I wouldn’t say that either one adds or subtracts, unless you have a bad well. People just expect that water and sewer will work, there are too many other factors more important. Most people would take well and septic in Middleburg over water and sewer in Springfield, I think.

    Anonymous 3:36 is at least partially right. If the rest of us ar not paying enough it would be easy to charge the newcomers too much. Not that shouldn’t pay, just that we not puss too much stuff off.

    The Marshall water supply is in a state of total failure. You can bet when it is rebuilt the new homes will pay for a big part of na entirely new system, which clearly should be shared equally – everybody is getting new water, new and old customers.

    “Growth doesn’t benefit everyone; indeed, many are better off with no more development.” Except the guy whose development gets prohibited. Make sure you include all the players when you talk about costs and benefits.

    Ive already shown the example where the savingS claimed by the county are more than offset by the loss to someone prevented from building. I don’t see how you have a savings to all taxpayers if the costs to one are greater. The county is legally prohibited from considering individual costs, but that desn’t mean it’s right.

  16. Larry Gross Avatar
    Larry Gross

    re: private roads

    if a private road is not built to VDOT standards then it will be cheaper to maintain.

    Locally, we’ve seen older subdivisions desperate to get VDOT to take over maintenance but VDOT will not do it unless they are first brought up to state standards.

    To put into perspective how much it costs to maintain a road – consider the cost of removing …say a 5 inch snow from a one mile long subdivision road or the road needs to be sealed and/or resurfaced. Think about how much it costs to seal/research a 50 foot driveway in front of your garage.

    I’m quite sure – if VDOT were to release mantenance cost info on one or two representative subdivisions that it would be a shock…. except to those folks who lived there originally and tried to maintain it themselves.

    I have a 400 foot driveway. It can cost $100 or more to plow snow off of it and a load of gravel is $200.

    My “share” of the one mile road into our subdivision would be maybe 85 feet. Imagine my costs if I had to pay for a new two-inch layer of asphalt – as was done earlier this year.

    Compare than to a guy who lives in a townouse development. His “share” would be quite a bit less – and yet .. he and I pay exactly the same to VDOT via our gas tax – and I get twice, three times as much back for my money than he does.

  17. Ray Hyde Avatar

    Come on, Larry, you can do better than that. Your benefit from the roads depends a lot more on how much you drive and how much other people drive for you, than just what is in front of your house.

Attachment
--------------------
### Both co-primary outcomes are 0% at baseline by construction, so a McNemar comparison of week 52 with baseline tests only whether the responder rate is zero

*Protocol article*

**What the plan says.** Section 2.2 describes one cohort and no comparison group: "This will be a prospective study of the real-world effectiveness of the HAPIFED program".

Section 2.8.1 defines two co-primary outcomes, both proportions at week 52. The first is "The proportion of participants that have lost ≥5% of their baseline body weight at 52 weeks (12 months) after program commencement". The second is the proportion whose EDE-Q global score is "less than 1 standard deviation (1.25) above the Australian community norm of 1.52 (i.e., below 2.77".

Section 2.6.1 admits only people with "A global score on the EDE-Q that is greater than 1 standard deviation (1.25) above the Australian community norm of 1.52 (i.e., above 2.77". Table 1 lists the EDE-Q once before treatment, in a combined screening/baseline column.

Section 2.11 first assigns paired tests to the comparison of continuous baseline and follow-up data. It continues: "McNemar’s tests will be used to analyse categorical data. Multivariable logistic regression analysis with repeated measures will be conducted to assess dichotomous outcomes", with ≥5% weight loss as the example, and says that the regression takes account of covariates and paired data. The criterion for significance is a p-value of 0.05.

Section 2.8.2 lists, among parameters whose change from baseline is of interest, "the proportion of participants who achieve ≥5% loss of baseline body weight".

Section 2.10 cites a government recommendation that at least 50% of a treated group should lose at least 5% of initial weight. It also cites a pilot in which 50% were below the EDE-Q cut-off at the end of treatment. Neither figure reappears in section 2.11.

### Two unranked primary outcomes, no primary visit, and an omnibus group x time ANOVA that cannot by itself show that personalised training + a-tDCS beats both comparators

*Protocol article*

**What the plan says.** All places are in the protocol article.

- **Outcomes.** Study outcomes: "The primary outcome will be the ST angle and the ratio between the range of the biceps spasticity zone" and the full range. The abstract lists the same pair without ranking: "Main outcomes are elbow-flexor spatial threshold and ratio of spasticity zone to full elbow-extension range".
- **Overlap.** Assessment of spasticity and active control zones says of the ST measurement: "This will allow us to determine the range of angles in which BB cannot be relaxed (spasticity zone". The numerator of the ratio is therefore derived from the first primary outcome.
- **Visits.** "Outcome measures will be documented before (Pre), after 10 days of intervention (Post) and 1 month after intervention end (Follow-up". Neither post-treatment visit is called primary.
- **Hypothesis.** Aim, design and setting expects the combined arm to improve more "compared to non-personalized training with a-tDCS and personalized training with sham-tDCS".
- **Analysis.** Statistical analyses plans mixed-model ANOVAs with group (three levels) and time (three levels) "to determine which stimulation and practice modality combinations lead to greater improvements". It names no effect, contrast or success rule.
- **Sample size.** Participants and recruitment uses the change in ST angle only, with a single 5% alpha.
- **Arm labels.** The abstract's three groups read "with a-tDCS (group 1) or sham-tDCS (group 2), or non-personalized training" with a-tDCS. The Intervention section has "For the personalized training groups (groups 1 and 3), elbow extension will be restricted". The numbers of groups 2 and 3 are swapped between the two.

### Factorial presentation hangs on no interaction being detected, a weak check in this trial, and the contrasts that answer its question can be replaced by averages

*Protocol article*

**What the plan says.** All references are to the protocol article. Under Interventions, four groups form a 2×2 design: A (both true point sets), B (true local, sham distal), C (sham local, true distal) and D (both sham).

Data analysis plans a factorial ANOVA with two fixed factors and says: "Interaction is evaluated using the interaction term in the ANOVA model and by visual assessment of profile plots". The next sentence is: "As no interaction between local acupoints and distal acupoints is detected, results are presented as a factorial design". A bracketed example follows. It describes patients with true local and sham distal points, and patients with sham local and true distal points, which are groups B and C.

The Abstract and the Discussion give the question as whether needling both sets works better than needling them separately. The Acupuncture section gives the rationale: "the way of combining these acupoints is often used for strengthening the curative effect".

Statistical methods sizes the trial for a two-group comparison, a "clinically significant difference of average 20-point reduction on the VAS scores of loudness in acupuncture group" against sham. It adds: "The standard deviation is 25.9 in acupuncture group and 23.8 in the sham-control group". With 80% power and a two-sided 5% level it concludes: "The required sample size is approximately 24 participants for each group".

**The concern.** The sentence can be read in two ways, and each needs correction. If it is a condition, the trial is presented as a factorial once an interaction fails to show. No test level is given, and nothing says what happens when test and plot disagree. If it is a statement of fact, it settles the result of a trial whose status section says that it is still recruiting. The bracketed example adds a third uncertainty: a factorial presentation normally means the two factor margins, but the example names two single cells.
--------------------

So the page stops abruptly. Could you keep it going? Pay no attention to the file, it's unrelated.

Besides, more than gas tax pays for roads.

    Yeah, you might have to pay for two inches of asphault, once every twenty years. I see your point, but really.

  18. Gold_h2o Avatar

    Re: Private roads

    When it snows, who plows and salts the Dulles toll road, VDOT or a private contractor? For that matter, who is paying for all of the paving that’s taking place on the road now?

    Re: Public roads

    When it snows who plows your street, VDOT or your local city/county works department? Also, who repaints the lines on your local streets when it needs to be done, VDOT or your locality?

    It’s my observation that VDOT handles the main roadways, i.e., interstates and major arteries while my local govn’t handles the side streets, in both examples cited above.

    If we are going to privatize VDOT (or local road maintenance for that matter) are these the type of things that could be privatized (plowing and painting roads)?

    Just asking so I can get a better understanding of what folks are referring to when they speak of privatization.

  19. Toomanytaxes Avatar

    Gold_H20 – My understanding is that, with the exception of Arlington & Henrico Counties and the cities and towns (e.g., Vienna), VDOT handles all maintenance for local/secondary streets. Sometimes, VDOT does the work itself with its own employees and othertimes it uses contractors. Fairfax County, for example, does not involve itself with repaving or even snow removal.

    If your experience is differnt, you must live in or near one of the exception localities. Hope this helps.

  20. Larry Gross Avatar
    Larry Gross

    re: “Your benefit from the roads depends a lot more on how much you drive and how much other people drive for you, than just what is in front of your house.”

    The house is a good way to show that the TYPE of development that one chooses to live in has inequitable consequences for those that pay gas taxes.

    But the inequities also extend to the use of other roads but showing the inequity is a bit more difficult because what folks think of is new construction and NOT why taxes must be raised because maintenance costs are consuming most of the VDOT budget.

    And those costs are not static – they are rising at a rate that will result in consuming the entire budget by 2011.

    People think it’s inflation when, in fact, it’s new lane miles – 400 per year added to VDOT’s maintenance budget.

    The statement that everyone pays for roads and everyone benefits proportionally to the amount of gasoline that they use is flat wrong.

    It’s a myth that obfuscates realities that need to be recognized in any discussion about higher taxes for transportation – whether it be gas taxes, income taxes, or whatever.

    The reality is that different kinds of land-use/development utilize road capacity and road maintenance at different levels that are NOT proportional to the amount of gas tax paid.

    The metrics back this up.

    The subdivision example compares two folks – both of who own the exact model car and drive exactly 15K a year and pay exactly the same amount of gas tax but require very different levels of maintenance services.

    The guy who lives in an apartment will require far less maintenance services than the guy that lives on a cul-de-sac at the end of a one mile subdivision road.